Mark Collins – Responses to Brexit Referendum at London Review of Books

The pretty progressive and pretty good periodical has quite a round-up of reactions (July 14 issue):

Where are we now?
Responses to the Referendum

David Runciman, Neal Ascherson, James Butler, T.J. Clark, Jonathan Coe, Sionaidh Douglas-Scott, Daniel Finn, Dawn Foster, Jeremy Harding, Colin Kidd, Ross McKibbin, Philippe Marlière, James Meek, Pankaj Mishra, Jan-Werner Müller, Susan Pedersen, J.G.A. Pocock, Nick Richardson, Nicholas Spice, Wolfgang Streeck, Daniel Trilling

Read on.

Mark Collins, a prolific Ottawa blogger, is a Fellow at the Canadian Global Affairs Institute; he tweets @Mark3Ds

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One thought on “Mark Collins – Responses to Brexit Referendum at London Review of Books”

  1. And excerpts from a piece at the LRB June 28:

    “Brexit Blues
    John Lanchester

    Kipling asked a good question: ‘What do they know of England who only England know?’ But there’s a variation which, today, might be more relevant: ‘What do they know of the UK who only London know?’ The answer to both questions turns out to be the same: ‘Not nearly enough.’ England is so small, geographically, that it is easy to forget that it is also surprisingly big. There is no rich country of equivalent size that is more densely populated. The only country which has both more people than England and more people per square kilometre is Bangladesh. What this means, experientially, is that there is a kind of denseness to England and to Englishness; England is both very similar to itself and significantly different when you move ten miles down the road. When my family lived in Norfolk, I could have instantly picked the difference between a Suffolk and a Norfolk accent – I’d have been doing so unconsciously, without thinking about it: that person isn’t from round here. The Suffolk border was about fifteen miles away. I moved to London in early 1987 – when I got a job at the LRB, as it happens – and I don’t miss Norfolk, but I do often think of it…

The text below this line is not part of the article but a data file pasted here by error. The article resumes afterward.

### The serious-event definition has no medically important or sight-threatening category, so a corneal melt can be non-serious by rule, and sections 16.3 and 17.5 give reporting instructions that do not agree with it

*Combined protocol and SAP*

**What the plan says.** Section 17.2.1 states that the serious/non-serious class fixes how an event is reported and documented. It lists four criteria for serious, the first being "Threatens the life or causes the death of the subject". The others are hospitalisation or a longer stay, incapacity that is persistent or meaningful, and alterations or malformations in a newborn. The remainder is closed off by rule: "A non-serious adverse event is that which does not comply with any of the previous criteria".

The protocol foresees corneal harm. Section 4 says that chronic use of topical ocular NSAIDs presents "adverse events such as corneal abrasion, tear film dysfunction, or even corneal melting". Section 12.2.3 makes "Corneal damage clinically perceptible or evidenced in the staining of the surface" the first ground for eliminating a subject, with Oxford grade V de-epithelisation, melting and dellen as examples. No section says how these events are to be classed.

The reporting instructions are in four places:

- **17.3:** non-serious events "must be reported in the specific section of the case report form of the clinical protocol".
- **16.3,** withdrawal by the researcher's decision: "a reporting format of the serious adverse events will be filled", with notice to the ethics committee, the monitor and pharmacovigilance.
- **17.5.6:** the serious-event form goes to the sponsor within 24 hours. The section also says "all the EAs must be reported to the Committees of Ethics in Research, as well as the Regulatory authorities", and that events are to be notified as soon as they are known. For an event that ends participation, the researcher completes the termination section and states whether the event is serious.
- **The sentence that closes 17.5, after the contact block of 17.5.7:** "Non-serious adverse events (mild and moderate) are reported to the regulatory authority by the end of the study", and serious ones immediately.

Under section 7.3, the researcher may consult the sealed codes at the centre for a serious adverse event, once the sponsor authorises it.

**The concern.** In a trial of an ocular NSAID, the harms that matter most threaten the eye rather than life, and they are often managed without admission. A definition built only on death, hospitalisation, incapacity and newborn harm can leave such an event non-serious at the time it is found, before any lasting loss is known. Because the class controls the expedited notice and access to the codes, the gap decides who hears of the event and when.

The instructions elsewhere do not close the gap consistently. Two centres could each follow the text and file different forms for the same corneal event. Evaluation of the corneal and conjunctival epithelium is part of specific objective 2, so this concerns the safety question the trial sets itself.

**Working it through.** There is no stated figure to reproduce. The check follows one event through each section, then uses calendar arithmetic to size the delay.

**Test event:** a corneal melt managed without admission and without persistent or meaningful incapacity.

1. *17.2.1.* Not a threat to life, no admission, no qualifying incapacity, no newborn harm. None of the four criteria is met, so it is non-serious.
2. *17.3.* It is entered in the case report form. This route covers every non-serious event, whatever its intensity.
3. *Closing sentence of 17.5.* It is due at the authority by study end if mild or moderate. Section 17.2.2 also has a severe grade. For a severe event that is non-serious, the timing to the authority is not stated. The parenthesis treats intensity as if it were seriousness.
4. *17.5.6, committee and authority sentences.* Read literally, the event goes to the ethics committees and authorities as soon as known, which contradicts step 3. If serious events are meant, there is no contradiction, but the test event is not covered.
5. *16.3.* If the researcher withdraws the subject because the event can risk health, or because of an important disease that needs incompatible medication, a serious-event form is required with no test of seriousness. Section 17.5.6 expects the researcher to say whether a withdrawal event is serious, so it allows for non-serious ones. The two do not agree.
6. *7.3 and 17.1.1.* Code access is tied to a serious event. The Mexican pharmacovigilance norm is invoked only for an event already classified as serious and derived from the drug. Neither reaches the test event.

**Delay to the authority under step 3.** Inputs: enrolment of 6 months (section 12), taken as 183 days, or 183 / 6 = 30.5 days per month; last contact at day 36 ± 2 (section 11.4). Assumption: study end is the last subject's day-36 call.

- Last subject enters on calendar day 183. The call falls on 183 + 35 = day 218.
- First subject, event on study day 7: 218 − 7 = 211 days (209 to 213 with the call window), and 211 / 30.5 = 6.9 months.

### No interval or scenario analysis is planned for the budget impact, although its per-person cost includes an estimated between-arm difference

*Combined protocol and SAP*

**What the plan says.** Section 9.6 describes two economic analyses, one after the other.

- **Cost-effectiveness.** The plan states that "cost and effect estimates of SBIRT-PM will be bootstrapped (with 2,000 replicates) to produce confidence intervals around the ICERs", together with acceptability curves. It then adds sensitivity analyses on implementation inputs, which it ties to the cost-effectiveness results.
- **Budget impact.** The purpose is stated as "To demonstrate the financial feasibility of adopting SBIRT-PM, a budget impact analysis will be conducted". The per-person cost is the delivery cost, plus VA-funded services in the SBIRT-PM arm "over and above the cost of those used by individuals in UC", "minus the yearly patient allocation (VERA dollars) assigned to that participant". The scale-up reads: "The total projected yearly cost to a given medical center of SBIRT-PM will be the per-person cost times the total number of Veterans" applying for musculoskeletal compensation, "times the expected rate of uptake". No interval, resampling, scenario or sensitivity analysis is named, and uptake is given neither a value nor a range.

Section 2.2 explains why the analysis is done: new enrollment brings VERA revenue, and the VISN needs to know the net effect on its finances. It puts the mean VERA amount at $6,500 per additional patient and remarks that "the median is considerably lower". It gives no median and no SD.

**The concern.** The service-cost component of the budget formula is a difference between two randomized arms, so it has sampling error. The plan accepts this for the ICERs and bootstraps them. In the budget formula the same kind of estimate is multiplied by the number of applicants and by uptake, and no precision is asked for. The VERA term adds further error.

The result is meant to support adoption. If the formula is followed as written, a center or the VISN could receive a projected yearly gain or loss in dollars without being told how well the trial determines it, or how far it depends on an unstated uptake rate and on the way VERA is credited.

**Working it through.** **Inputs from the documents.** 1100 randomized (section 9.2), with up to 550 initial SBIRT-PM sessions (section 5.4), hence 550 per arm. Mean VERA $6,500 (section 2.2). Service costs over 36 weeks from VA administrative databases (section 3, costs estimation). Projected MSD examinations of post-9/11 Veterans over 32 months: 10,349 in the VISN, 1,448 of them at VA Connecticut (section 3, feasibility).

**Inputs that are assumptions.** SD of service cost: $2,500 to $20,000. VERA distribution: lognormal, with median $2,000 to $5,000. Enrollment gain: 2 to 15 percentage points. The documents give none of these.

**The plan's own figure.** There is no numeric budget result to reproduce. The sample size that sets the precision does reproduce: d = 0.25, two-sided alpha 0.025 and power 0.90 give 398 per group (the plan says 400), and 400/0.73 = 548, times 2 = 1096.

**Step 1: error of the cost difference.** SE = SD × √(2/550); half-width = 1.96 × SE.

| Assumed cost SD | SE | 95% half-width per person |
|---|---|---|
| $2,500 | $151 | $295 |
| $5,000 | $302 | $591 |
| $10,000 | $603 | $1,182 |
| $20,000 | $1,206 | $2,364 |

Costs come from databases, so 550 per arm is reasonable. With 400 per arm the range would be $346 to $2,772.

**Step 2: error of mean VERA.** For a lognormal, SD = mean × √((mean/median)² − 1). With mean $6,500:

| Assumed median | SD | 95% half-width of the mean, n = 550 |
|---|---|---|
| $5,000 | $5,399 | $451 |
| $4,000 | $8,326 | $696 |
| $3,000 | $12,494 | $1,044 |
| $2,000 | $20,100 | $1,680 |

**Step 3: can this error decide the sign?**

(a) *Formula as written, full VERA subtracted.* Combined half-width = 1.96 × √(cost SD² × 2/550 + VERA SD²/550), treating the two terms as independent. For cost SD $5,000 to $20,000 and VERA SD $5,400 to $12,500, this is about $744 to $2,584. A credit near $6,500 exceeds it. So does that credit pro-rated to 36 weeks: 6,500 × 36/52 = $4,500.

To be born in many places in Britain is to suffer an irreversible lifelong defeat – a truncation of opportunity, of education, of access to power, of life expectancy. The people who grow up in these places come from a cultural background which equipped them for reasonably well-paid manual labour, un- and semi- and skilled. Children left school as soon as they could and went to work in the same industries that had employed their parents. The academically able kids used to go to grammar school and be educated into the middle class. All that has now gone, the jobs and the grammar schools, and the vista instead is a landscape where there is often work – there are pockets of unemployment, but in general there’s no shortage of jobs and the labour force participation rate is the highest it has ever been, a full 15 points higher than in the US – but it’s unsatisfying, insecure and low-paid. This new work doesn’t do what the old work did: it doesn’t offer a sense of identity or community or self-worth. The word ‘precarious’ has as its underlying sense ‘depending on the favour of another person’. Somebody can take away the things you have whenever they feel like it. The precariat, as the new class is called, might not know the etymology, but it doesn’t need to: the reality is all too familiar.

    What, over the last few decades, has been the political ‘offer’ to these people? In truth, nothing much…

    …The white working class is correct to feel abandoned: it has been. No political party has anything to offer it except varying levels of benefits. The people in the rich parts of the country pay the taxes which support the poor parts. If I had to pick a single fact which has played no role in political discourse but which sums up the current position of the UK, it would be that most people in the UK receive more from the state, in direct cash transfers and in benefits such as health and education, than they contribute to it. The numbers are eerily similar to the referendum outcome: 48 per cent net contributors, 52 per cent net recipients. It’s a system bitterly resented both by the beneficiaries and by the suppliers of the largesse.​..

    John Lanchester is the author, most recently, of the novel Capital and the non-fiction How to Speak Money.”
    http://www.lrb.co.uk/v38/n15/john-lanchester/brexit-blues

    Mark Collins

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